Defendants attached a counterclaim to its answer, in which they sought $180,000 for the loss of the building, plus attorney fees, pre-judgment interest, and a penalty.

The record shows that both plaintiff and defendants moved for summary judgment on count III. Defendants asserted only that the contract sale price was not a limit on their recovery under the insurance policy, while plaintiff asserted that it was. Defendants sought a trial on counts I and II of the complaint and on their counterclaim. The trial court held that Illinois law limited defendants' recovery under the policy to their insurable interest in the property and that their interest in the property was the unpaid contract price of $65,000. On May 9, 1985, the trial court granted summary judgment for plaintiff, and on July 29, 1985, the court denied defendants' motion for reconsideration. Defendants appeal.

• 1 A trial court may properly enter summary judgment where the record presents purely questions of law. (People ex rel. Rappaport v. Drazek (1975), 30 Ill. App.3d 310, 313, 332 N.E.2d 532, 535.) In the instant case, all parties agreed on the material facts before the trial court and continue to do so. The only issue before the trial court was the legal effect of the contract between defendants and their buyer on the insurance policy. Thus, the trial court was faced with a pure question of law. Consequently, summary judgment was proper. 30 Ill. App.3d 310, 313-14, 332 N.E.2d 532.

I

Relying on First National Bank v. Boston Insurance Co. (1959), 17 Ill.2d 147, 160 N.E.2d 802, defendants claim that Illinois law does not limit their recovery under the insurance policy to the unpaid contract price of $65,000. In First National Bank, plaintiff bank held title to property as trustee under a land trust. Defendant insurance companies issued to plaintiff fire insurance policies having a maximum total coverage of $46,750. Each of the policies indemnified plaintiff for the actual cash value of the property at the time of the loss, but not exceeding the cost of repair or replacement, "nor in any event for more than the interest of the insured." Plaintiff subsequently entered into a contract to sell the property for $19,000; plaintiff received $3,000 from the buyer and would receive the balance at a scheduled closing. The contract provided, inter alia, that if fire or some other risk destroyed or materially damaged the property before delivery of the deed, then the buyer would have the option to abandon the contract, treating it as null and void. 17 Ill.2d 147, 148, 160 N.E.2d 802, 803.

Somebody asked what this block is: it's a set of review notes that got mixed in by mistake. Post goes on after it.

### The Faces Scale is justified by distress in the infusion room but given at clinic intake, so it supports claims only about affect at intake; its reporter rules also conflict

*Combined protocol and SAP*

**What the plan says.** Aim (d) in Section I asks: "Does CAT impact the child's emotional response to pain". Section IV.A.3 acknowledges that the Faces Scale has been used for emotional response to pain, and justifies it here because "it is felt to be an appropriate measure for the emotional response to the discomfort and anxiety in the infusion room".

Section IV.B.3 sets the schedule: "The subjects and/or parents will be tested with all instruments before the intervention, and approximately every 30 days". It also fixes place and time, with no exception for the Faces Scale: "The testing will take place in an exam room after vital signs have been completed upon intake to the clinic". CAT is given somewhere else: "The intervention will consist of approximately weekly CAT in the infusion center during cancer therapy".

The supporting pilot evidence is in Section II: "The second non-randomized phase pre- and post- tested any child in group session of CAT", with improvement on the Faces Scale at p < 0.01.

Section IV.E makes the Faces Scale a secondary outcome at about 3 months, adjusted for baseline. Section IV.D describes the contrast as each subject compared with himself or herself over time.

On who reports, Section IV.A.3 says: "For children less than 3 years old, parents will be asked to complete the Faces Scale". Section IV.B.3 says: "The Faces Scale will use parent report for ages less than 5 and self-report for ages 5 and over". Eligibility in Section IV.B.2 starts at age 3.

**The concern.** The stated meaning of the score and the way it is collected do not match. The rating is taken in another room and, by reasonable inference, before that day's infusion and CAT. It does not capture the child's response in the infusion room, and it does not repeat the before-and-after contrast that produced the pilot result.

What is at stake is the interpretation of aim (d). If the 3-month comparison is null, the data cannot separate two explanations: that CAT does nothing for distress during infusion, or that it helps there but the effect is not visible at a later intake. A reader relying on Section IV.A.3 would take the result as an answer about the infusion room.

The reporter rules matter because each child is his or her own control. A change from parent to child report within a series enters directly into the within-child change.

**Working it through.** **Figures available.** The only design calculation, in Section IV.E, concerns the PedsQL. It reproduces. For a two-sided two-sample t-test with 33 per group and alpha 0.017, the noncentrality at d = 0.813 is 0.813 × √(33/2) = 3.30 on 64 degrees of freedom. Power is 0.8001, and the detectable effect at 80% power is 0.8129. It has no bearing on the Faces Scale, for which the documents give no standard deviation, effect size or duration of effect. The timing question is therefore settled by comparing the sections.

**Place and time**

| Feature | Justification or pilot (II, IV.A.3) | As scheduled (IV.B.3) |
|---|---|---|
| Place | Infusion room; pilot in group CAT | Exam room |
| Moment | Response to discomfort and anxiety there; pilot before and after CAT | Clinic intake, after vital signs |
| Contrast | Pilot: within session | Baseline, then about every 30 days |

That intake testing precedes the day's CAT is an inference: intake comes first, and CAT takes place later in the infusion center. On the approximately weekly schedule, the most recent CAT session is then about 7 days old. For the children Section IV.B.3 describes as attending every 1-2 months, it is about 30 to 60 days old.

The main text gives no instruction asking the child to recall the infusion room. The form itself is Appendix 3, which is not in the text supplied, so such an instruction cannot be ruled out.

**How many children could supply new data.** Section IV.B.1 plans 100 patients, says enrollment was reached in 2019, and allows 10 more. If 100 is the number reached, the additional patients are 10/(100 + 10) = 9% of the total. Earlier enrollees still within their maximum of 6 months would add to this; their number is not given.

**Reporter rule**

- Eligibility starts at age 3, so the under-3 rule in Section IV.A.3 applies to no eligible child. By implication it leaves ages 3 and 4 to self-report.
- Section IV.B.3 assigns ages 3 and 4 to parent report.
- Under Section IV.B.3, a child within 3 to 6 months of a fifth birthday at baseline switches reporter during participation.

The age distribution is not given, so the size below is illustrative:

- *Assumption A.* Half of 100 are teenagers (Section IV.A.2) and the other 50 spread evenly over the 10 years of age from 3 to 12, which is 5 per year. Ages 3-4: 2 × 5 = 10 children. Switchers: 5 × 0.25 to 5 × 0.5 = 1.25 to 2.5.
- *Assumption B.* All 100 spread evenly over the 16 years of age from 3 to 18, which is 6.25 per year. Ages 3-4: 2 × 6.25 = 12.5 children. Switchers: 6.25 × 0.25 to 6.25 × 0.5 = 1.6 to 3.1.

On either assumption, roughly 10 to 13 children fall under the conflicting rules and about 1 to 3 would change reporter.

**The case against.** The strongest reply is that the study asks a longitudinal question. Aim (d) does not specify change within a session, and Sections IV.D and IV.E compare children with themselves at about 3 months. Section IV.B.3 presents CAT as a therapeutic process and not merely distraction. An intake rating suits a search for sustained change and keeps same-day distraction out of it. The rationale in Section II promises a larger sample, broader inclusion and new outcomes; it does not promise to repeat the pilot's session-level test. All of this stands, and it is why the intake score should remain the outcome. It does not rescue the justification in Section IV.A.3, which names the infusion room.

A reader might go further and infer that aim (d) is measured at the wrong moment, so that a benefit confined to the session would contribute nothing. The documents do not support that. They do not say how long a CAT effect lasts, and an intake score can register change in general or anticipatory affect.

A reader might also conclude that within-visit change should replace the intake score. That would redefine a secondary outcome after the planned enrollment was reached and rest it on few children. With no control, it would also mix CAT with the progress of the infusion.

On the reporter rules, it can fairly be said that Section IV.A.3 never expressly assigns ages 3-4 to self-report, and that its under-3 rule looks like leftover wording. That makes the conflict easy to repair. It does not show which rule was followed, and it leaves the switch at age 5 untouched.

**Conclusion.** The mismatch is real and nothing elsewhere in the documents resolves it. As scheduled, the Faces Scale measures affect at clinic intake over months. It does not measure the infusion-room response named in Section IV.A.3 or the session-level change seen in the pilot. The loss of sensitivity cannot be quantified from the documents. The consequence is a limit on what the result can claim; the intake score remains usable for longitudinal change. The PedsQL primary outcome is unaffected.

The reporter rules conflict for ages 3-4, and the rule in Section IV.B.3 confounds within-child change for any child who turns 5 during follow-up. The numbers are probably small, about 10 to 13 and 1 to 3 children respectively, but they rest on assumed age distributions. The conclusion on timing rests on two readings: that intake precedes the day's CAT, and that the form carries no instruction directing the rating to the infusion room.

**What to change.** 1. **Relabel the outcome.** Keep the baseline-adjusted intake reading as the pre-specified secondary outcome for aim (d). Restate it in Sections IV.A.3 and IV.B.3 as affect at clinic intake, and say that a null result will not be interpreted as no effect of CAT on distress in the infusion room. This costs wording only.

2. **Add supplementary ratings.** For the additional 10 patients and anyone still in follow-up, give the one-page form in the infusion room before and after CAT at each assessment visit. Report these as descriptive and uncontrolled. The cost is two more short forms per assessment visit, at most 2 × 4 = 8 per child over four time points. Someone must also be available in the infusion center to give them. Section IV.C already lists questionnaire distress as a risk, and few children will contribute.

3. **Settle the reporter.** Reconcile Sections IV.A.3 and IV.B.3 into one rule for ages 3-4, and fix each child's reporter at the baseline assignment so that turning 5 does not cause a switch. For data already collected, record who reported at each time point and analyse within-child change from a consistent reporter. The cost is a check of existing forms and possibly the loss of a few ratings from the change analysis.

Prior to the closing, fire destroyed the building. Defendants rejected plaintiff's claim for the full amount of the insurance. Defendants claimed that the "interest of the insured" did not exceed $16,000, the unpaid price under the contract. 17 Ill.2d 147, 149-50, 160 N.E.2d 802.

Our supreme court concluded that the contract price did not limit plaintiff's recovery under the policies. The court first acknowledged the doctrine of equitable conversion — that when two parties enter into an enforceable contract for the sale of realty, equity regards the buyer as the owner of the land and regards the seller as the owner of the purchase money, which is personalty and not realty. The court then noted that the doctrine acts upon only the parties to a contract and has no effect on the rights of others. 17 Ill.2d 147, 150-51, 160 N.E.2d 802.

Thus, the court reasoned that between plaintiff and its buyer the value of plaintiff's interest under the contract at the time of the fire was $16,000. However, defendant, a stranger to the contract, could not view the contract price as an absolute measure of the value of the property. 17 Ill.2d 147, 151, 160 N.E.2d 802.